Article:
Free and Unfree Labor Migration, 1600–1900: An Introduction
Abstract: The following three papers share a common interest in Asian and African overseas labor migrations that Westerners organized and manipulated during the centuries between 1600 and 1900. They illuminate different stages in Western attitudes toward slavery and other forms of unfree labor, and they shed light on the attitudes of slaves, convicts, and indentured laborers themselves.
“The World’s Oldest Trade”: Dutch Slavery and Slave Trade in the Indian Ocean in the Seventeenth Century
Abstract: This article discusses various aspects of slavery and the slave trade of the Dutch East India Company in the Indian Ocean world: the markets of supply and demand or geographic origins and destinations of slaves; the routes to slavery or the diverse means of recruitment of forced labor; the miscellaneous occupations performed by company and private slaves; the size of Dutch slavery and the volume of the accompanying annual slave trade; and the various forms of slave resistance and slave revolt. The discussion transcends the ahistorical, incomplete, descriptive, static, one-dimensional picture and conventional generalized abstractions of slavery that characterize much of traditional scholarship. Instead, an alternative historicized, holistic, analytical, dynamic, multidimensional, and open model is suggested—one that is sensitive to chronological and geographic variations, socioeconomic and political contexts, and cross-cultural interactions.
Indian Convict Workers in Southeast Asia in the Late Eighteenth and Early Nineteenth Centuries
Anand A. Yang
Abstract: South Asian convicts transported to Southeast Asia in the late eighteenth and early nineteenth centuries were part of a global system of forced migration. Together with slaves and bonded and indentured laborers, they helped settle and colonize the overseas European empires. No wonder, then, that recent writings have designated them as “convict workers,” an emphasis that shifts attention away from their earlier characterization as “professional and habitual criminals” to highlight their actual lived experiences in the penal settlements. Indeed, Indian “convict workers” filled a critical need for labor in Southeast Asia, playing an especially significant role in carrying out the public works projects that were so essential to the establishment and consolidation of the British Empire in the region. This convict system came to an end in the late nineteenth century.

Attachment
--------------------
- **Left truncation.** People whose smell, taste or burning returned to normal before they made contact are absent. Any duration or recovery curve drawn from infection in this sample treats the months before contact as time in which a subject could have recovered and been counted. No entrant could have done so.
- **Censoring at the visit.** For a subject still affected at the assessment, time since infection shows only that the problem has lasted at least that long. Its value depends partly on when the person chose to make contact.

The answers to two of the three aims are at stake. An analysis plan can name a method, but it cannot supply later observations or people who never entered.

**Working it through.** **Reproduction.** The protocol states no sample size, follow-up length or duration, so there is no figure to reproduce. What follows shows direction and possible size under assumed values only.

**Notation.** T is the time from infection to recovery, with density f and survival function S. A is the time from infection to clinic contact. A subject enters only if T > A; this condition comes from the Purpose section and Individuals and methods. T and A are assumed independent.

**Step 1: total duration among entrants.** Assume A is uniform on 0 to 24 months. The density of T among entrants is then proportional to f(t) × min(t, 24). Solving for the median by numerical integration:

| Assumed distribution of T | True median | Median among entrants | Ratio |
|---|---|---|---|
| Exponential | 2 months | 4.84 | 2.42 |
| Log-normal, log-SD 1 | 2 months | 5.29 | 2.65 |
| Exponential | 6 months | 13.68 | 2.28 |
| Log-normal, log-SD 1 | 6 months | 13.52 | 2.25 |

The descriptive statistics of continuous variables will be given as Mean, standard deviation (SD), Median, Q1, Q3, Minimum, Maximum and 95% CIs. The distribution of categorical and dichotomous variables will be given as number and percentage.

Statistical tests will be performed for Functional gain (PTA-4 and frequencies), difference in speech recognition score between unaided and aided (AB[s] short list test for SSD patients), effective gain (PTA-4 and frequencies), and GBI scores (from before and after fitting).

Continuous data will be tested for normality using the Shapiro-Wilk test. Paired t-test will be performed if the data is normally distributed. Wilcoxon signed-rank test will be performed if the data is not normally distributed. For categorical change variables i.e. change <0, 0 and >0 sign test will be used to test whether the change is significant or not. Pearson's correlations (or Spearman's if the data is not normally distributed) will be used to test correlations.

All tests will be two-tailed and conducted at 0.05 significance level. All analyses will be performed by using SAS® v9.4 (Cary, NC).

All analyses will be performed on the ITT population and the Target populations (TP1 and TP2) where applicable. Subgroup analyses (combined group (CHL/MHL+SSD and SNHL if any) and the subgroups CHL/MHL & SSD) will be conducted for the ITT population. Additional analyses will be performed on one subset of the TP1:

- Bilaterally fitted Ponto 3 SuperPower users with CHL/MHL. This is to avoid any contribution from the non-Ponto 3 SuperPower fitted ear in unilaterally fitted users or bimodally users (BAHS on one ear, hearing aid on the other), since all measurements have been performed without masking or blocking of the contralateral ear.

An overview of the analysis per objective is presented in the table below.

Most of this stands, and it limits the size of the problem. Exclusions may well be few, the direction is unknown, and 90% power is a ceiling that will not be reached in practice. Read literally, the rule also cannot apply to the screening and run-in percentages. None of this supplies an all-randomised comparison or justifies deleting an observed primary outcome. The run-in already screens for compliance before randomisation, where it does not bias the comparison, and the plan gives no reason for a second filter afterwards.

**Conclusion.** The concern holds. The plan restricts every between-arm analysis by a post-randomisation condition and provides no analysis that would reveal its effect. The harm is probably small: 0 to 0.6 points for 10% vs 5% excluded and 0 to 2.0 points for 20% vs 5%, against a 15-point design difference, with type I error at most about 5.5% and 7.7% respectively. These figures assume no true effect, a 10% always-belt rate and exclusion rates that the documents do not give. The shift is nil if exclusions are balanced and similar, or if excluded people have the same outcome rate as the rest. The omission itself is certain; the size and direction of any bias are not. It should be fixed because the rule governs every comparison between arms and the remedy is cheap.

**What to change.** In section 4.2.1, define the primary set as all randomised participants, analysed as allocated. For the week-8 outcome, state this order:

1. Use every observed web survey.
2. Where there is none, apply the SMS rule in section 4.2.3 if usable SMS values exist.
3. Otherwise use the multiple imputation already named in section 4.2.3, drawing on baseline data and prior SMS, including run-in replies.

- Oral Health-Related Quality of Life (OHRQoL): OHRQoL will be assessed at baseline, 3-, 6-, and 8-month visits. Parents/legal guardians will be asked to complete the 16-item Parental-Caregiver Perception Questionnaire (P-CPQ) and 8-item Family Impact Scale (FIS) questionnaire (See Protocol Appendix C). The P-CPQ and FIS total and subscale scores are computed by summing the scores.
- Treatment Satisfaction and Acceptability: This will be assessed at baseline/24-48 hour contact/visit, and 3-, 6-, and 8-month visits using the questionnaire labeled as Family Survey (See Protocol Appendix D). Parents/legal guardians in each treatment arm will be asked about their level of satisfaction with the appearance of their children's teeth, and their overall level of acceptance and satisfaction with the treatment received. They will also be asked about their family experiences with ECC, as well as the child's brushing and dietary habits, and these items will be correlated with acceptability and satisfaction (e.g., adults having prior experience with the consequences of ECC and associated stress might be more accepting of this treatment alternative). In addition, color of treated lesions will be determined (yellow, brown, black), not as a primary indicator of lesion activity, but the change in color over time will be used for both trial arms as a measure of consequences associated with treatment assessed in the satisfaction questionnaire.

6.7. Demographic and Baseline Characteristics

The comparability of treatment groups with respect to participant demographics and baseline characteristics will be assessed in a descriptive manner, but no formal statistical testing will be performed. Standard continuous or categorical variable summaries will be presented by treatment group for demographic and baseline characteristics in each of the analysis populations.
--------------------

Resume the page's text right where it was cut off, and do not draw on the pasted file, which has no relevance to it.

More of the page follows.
After Slavery: Asian Labor, the American South, and the Age of Emancipation
Matthew Pratt Guterl
Abstract: In comparing the adjustments to a free labor economy in the post-emancipation United States South and in slaveholding Cuba, this essay reveals certain parallels and divergences. Most particularly, it emphasizes the relative position of both places in the global, national, and colonial economies, and it explores the political economy of race and work. Following Confederate expatriates and Victorian travelers from the United States to the Caribbean, it also draws attention to various intellectual and cultural connections between Cuba and the American South. Here, too, it is especially concerned with shared notions of race and racial supremacy.
Michael Adas, ed. Agricultural and Pastoral Societies in Ancient and Classical History
Reviewed by Touraj Daryaee
Piotr O. Scholz. Eunuchs and Castrati: A Cultural History
Reviewed by Pam Brooks
Elizabeth Abbott. A History of Celibacy
Reviewed by Frank Kirkpatrick
Charles Holcombe. The Genesis of East Asia, 221 B.C.–A.D. 907
Reviewed by Brett L. Walker
W. M. Spellman. Monarchies, 1000–2000
Reviewed by Dean T. Ferguson
François Crouzet. A History of the European Economy, 1000–2000
Reviewed by Robert A. Pierce
Lauren Benton. Law and Colonial Cultures: Legal Regimes in World History, 1400–1900
Reviewed by Adam McKeown
Elaine G. Breslaw, ed. Witches of the Atlantic World: A Historical Reader and Primary Sourcebook
Reviewed by Brian P. Levack
David Cannadine. Ornamentalism: How the British Saw Their Empire
Reviewed by Peter H. Hoffenberg
James J. Orr. The Victim as Hero: Ideologies of Peace and National Identity in Postwar Japan
Reviewed by Bob Tadashi Wakabayashi